As a response to these challenges, many educators are now experimenting with new approaches to teaching and learning with the aim of nurturing capacities such as creative thinking, empathy, resilience and resourcefulness.

Who should apply?

  • School leaders
  • Teachers
  • Curriculum designers
  • Those thinking of a career in teaching
  • Home school practitioners

Our curriculum

The certificate will cover:

  • Integrative approaches to teaching and learning
  • Contemporary approaches to educational practice
  • Student wellbeing
  • Lesson planning and implementation
  • The teaching role in an organisational context
  • Colleagueship and collaboration
  • Classroom leadership
  • Peer-mentoring networks
  • Holistic and formative assessment

Our faculty and key speakers

  • Lorraine Teviotdale (Scotland)
  • Andrea Brandão (Finland)
  • Jonathan Code (UK)
  • Toby Cann (UK)
  • Sven Saar (UK)
  • Silke Weiss (Germany)
  • Dr Bronwen Haralambous (Australia)
  • Dr Eeva Raunela (Finland)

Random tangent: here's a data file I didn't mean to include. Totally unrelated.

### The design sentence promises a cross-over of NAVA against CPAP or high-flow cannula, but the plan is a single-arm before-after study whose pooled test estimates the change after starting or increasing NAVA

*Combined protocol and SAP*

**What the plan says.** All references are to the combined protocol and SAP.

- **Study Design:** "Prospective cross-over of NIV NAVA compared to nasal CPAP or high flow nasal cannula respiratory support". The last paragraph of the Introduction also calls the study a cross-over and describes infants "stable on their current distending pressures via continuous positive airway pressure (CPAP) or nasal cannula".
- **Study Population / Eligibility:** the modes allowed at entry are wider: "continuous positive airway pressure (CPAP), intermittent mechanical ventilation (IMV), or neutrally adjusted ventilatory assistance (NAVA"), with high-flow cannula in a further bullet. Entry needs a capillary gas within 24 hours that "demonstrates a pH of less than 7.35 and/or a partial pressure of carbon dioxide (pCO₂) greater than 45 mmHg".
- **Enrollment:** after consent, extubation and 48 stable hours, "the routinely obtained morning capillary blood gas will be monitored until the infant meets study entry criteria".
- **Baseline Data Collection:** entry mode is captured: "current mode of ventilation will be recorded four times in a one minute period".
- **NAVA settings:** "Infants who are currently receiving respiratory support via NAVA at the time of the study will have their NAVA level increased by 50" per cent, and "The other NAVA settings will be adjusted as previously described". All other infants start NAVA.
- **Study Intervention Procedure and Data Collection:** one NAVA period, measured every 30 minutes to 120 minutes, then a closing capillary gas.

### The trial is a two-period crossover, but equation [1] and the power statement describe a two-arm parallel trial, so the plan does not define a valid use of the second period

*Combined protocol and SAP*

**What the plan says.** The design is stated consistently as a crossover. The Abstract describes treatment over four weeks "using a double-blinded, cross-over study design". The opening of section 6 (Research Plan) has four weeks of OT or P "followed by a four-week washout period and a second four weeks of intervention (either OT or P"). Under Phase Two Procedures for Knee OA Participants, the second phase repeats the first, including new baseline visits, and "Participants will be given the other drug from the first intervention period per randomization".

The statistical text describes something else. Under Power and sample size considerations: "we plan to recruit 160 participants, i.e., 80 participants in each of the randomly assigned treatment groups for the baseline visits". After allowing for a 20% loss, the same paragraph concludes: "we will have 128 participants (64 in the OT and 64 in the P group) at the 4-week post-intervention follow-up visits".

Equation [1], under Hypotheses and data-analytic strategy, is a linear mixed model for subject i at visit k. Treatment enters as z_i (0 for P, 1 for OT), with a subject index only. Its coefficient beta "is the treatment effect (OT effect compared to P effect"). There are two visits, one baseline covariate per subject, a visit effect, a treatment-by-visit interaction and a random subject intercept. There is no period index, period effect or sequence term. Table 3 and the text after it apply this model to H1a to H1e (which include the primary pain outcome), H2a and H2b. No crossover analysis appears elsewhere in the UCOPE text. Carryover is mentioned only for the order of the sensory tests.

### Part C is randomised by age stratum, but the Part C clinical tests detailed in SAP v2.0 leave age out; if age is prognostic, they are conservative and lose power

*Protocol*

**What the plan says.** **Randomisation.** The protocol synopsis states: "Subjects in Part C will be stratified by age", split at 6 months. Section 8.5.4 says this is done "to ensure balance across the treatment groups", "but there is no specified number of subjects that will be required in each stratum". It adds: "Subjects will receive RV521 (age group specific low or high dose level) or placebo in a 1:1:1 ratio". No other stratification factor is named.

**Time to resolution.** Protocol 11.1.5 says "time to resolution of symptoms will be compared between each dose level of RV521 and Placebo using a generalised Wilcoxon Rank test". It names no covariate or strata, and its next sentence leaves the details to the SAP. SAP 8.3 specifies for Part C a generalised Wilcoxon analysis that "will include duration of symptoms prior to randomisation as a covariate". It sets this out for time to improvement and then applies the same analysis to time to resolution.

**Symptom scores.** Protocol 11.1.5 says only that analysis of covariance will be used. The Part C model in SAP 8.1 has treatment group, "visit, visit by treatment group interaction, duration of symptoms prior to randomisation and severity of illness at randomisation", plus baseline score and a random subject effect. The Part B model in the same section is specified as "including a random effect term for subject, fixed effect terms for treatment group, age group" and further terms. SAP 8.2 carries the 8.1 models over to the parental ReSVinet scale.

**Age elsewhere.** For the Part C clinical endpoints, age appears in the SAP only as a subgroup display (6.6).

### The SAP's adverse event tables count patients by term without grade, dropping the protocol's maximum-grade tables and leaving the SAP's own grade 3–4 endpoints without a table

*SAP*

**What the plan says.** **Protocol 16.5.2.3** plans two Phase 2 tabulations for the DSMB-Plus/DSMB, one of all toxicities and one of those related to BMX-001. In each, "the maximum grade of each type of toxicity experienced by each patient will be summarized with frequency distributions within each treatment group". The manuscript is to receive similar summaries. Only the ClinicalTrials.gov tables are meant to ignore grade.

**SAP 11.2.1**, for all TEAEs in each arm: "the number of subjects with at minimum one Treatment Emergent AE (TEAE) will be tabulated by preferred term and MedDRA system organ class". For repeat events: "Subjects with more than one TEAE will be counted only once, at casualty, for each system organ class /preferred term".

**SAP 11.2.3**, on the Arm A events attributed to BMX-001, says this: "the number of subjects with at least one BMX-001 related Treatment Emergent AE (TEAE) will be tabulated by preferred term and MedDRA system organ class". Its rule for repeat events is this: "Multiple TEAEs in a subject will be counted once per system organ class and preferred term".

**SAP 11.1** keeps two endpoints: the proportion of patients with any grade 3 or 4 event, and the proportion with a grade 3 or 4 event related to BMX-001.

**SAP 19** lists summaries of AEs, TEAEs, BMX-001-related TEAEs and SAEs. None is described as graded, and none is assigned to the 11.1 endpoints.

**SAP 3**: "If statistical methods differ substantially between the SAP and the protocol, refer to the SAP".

£1500 (staged payments available)

Further information

To apply for a place on the course, please click here to complete our application form.

If you would like to download the course brochure, click here.

For more detailed information about all aspects of PPIE, including learning hours, faculty, fees, delivery dates and certification, email

About Crossfields Institute

Crossfields Institute is an educational charity specialising in holistic and integrative education and research. The Institute develops specialist qualifications which aim to support the development of autonomous students with the intellectual rigour, practical skills, social responsibility and ability to think creatively and act decisively.